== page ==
Monday, September 5, 2011

An Interesting Box-Office Statistic

Recently I finished a short series of essays in which I tried to examine the malaise of the Movie Summer of 2011.  I suggested, as I have in other essays I wrote for this journal, that there is a neglected movie audience  that would come back to cinemas if there were more substantial films, pictures not obviously targeted to pre-adolescents. 

I expressed my belief that "mature" viewers (not necessarily "older", but ones who appreciate something more than computer graphics, explosions, comic book heroes and brutality) would help make more modestly budgeted, high-quality pictures successful if only more of them were widely available.

I even found a recent quote by a powerful industry insider that succinctly summarized what took me several paragraphs to articulate:

"...The last seven or eight months of movies is the worst lineup of movies you've experienced in the last five years of your life. They suck. It's unbelievable how bad movies have been..."
   ~Jeffrey Katzenberg, DreamWorks Animation CEO, at the Brainstorm Tech Conference in Aspen,  Colorado in July. 

As fall approaches, the tide will hopefully turn.  But it is still Summer; "Midnight in Paris" has earned more than its budget;, and it appears that another "adult"film in wide release is poised to become a surprisingly huge hit.

Nothing about it would indicate that it would be a smash movie in the Summer of 2011.

It is a period piece (the American South in 1963).  It is the story of, of all things, a young woman aspiring to become a writer, and a maid who helps her realize her dream.  It tells of how these two unlikely allies collborate with a group of repressed women, and how all of them triumph.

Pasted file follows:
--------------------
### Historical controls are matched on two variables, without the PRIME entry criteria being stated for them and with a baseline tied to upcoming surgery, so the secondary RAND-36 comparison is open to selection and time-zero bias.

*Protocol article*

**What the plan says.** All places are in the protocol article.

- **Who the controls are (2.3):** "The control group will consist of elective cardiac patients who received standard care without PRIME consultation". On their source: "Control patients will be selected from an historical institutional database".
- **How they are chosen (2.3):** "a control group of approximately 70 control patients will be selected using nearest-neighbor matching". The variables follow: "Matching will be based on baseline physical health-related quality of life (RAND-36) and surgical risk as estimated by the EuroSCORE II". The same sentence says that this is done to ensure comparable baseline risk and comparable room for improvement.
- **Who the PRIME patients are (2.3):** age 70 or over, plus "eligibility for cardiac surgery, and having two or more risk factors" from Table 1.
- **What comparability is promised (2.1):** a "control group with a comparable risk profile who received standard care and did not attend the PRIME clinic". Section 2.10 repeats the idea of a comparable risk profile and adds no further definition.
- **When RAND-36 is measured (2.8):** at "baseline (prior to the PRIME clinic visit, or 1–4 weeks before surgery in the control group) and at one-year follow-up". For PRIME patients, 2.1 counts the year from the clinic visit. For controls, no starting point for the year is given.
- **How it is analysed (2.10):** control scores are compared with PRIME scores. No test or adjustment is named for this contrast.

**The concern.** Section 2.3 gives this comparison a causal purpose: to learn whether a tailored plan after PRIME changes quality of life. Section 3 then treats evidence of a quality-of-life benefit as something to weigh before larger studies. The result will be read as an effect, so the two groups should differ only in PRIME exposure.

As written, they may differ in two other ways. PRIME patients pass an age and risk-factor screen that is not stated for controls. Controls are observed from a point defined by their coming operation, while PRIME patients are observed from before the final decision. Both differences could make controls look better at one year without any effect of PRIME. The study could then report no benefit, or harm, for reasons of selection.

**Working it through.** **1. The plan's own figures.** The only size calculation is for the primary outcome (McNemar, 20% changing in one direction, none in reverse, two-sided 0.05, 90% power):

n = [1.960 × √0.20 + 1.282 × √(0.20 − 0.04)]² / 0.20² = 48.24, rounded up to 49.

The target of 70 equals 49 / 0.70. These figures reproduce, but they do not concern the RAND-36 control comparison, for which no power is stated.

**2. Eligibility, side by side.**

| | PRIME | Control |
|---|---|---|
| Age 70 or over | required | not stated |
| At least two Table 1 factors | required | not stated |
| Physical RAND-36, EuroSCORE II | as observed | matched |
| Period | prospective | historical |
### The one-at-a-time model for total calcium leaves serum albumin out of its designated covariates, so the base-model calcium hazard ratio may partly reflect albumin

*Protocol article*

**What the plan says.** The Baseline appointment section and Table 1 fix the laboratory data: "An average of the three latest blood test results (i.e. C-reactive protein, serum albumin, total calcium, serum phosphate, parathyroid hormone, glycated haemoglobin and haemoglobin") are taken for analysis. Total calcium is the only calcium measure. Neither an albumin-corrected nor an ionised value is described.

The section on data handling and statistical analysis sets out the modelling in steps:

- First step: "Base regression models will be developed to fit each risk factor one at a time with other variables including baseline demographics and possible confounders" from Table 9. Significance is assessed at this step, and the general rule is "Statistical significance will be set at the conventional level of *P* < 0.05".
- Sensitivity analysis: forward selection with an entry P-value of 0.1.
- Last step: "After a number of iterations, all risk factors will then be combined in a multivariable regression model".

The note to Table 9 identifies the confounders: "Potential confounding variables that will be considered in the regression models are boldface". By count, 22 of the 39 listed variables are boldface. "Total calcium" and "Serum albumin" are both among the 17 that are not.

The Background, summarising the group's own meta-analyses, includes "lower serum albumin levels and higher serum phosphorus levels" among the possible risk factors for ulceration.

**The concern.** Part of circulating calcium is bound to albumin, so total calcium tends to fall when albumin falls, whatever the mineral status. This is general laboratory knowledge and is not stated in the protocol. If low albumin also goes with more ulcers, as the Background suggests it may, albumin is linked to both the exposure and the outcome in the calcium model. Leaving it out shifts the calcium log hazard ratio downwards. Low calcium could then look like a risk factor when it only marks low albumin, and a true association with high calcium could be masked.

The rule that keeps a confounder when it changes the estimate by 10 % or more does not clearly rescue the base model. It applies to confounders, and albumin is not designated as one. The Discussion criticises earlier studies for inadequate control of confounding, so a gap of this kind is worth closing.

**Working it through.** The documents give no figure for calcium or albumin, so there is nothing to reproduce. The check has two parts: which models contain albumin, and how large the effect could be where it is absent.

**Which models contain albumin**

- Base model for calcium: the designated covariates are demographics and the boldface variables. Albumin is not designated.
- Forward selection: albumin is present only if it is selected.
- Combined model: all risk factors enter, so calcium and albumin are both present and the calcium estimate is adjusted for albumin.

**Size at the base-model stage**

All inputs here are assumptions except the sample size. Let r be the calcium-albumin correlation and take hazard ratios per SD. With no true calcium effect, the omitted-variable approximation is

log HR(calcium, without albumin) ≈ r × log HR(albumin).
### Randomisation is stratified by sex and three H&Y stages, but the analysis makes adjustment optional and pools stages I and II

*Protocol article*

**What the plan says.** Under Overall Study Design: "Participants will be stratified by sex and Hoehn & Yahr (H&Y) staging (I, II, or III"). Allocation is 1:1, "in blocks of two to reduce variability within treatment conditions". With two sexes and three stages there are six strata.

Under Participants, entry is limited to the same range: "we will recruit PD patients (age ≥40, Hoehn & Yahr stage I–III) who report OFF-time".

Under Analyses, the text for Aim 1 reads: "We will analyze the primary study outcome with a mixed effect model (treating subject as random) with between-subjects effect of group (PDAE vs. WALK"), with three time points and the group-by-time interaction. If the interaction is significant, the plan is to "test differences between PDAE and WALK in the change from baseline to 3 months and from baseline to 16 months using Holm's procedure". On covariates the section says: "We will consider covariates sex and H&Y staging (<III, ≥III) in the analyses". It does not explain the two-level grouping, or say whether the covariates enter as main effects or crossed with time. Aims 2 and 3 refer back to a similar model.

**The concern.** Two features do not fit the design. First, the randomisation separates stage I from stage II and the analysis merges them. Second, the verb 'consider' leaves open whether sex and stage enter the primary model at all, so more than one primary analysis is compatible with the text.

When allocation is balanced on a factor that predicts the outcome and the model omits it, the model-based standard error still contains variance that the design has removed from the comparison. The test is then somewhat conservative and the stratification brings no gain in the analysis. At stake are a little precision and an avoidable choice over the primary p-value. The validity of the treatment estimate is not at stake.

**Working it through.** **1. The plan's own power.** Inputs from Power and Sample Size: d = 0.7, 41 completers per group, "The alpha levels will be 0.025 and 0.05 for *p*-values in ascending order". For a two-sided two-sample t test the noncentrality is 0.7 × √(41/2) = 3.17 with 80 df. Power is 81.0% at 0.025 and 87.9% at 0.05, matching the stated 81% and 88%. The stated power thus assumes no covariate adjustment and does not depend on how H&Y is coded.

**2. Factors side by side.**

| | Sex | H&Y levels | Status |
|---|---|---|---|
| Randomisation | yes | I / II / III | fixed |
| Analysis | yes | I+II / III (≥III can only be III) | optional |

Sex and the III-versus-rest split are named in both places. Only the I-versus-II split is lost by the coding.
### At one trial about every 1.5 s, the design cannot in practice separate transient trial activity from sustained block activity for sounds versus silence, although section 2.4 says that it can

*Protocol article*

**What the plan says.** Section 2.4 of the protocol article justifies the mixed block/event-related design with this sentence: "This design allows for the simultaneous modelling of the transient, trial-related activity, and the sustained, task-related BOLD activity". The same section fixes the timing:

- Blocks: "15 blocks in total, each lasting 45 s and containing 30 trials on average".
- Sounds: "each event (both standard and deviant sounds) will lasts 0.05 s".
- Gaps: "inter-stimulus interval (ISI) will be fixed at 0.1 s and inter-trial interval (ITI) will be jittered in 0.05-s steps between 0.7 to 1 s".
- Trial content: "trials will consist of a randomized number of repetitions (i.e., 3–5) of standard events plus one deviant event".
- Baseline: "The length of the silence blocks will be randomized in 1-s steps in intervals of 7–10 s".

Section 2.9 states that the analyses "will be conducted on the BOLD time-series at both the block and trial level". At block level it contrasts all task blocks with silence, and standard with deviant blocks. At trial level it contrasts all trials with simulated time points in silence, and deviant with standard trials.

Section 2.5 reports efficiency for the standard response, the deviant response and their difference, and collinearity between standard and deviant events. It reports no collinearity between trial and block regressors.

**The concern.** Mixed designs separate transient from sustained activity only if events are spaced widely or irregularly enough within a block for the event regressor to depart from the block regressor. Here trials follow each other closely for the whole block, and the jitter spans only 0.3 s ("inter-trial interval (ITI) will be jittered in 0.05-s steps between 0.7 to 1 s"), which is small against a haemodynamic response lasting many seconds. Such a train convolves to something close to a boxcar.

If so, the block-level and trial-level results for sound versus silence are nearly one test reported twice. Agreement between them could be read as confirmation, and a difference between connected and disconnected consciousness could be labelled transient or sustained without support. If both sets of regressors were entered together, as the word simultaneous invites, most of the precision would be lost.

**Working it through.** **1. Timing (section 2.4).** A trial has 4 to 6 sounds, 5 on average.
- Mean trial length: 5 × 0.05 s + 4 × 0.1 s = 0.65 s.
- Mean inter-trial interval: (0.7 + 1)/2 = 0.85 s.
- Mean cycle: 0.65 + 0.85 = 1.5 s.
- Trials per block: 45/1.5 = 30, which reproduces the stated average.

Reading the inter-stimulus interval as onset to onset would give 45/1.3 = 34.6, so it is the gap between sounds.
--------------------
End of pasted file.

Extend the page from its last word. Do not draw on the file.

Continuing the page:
It is a somber tale of caregivers caught up in a dangerous era of change, when they began to resist the long-standing attitudes and traditions that robbed them of the most basic freedoms in personally degrading ways.  Its physical violence is shocking, wounding, but not shown on screen.  Its tension and sadness are punctuated by  laughter and honest warmth.  There is nary a computer in sight, nor a gun. 

It is an authentic re-creation of an unbelievable time and place in America's history, one whose repercussions are still felt today.  It was made by a competent and talented director, a gay white man who grew up in the milieu of the film, who was a childhood friend of the woman who wrote the novel  (one that no one wanted to publish) from which the screenplay was adapted. 

All it has to offer is a human story that absorbs audiences for 2 hours and 17 minutes, played by talented performers, new and old; and a meticulous design and soundtrack that engulf viewers into a world that requires the same suspension of disbelief as the latest fantasy blockbuster--except that it is based on a real time and place in our world.

The film, of course, is "The Help".

What makes this all the more interesting, in the context of the Summer 2011 Movie Season, is that among all of the billion-dollar franchises, the "safe" blockbusters that were critic-proof and all but guaranteed to be financially successful,  "The Help" is the only 2011 film to achieve the #1 weekend box-office spot for three consecutive weekends (and the first film to do so since 2010's "Inception".) (See more HERE)

That is amazing...and reinforces my instinct about audiences for movies that are real, entertaining and made without compromise (paraphrasing a mysterious voice from an Iowa cornfield):

If you make them--they will come.

Tomorrow...My re-view of "The Help".

Cicely Tyson ("Sounder", 1972) and Lila Rogers in a scene from "The Help"

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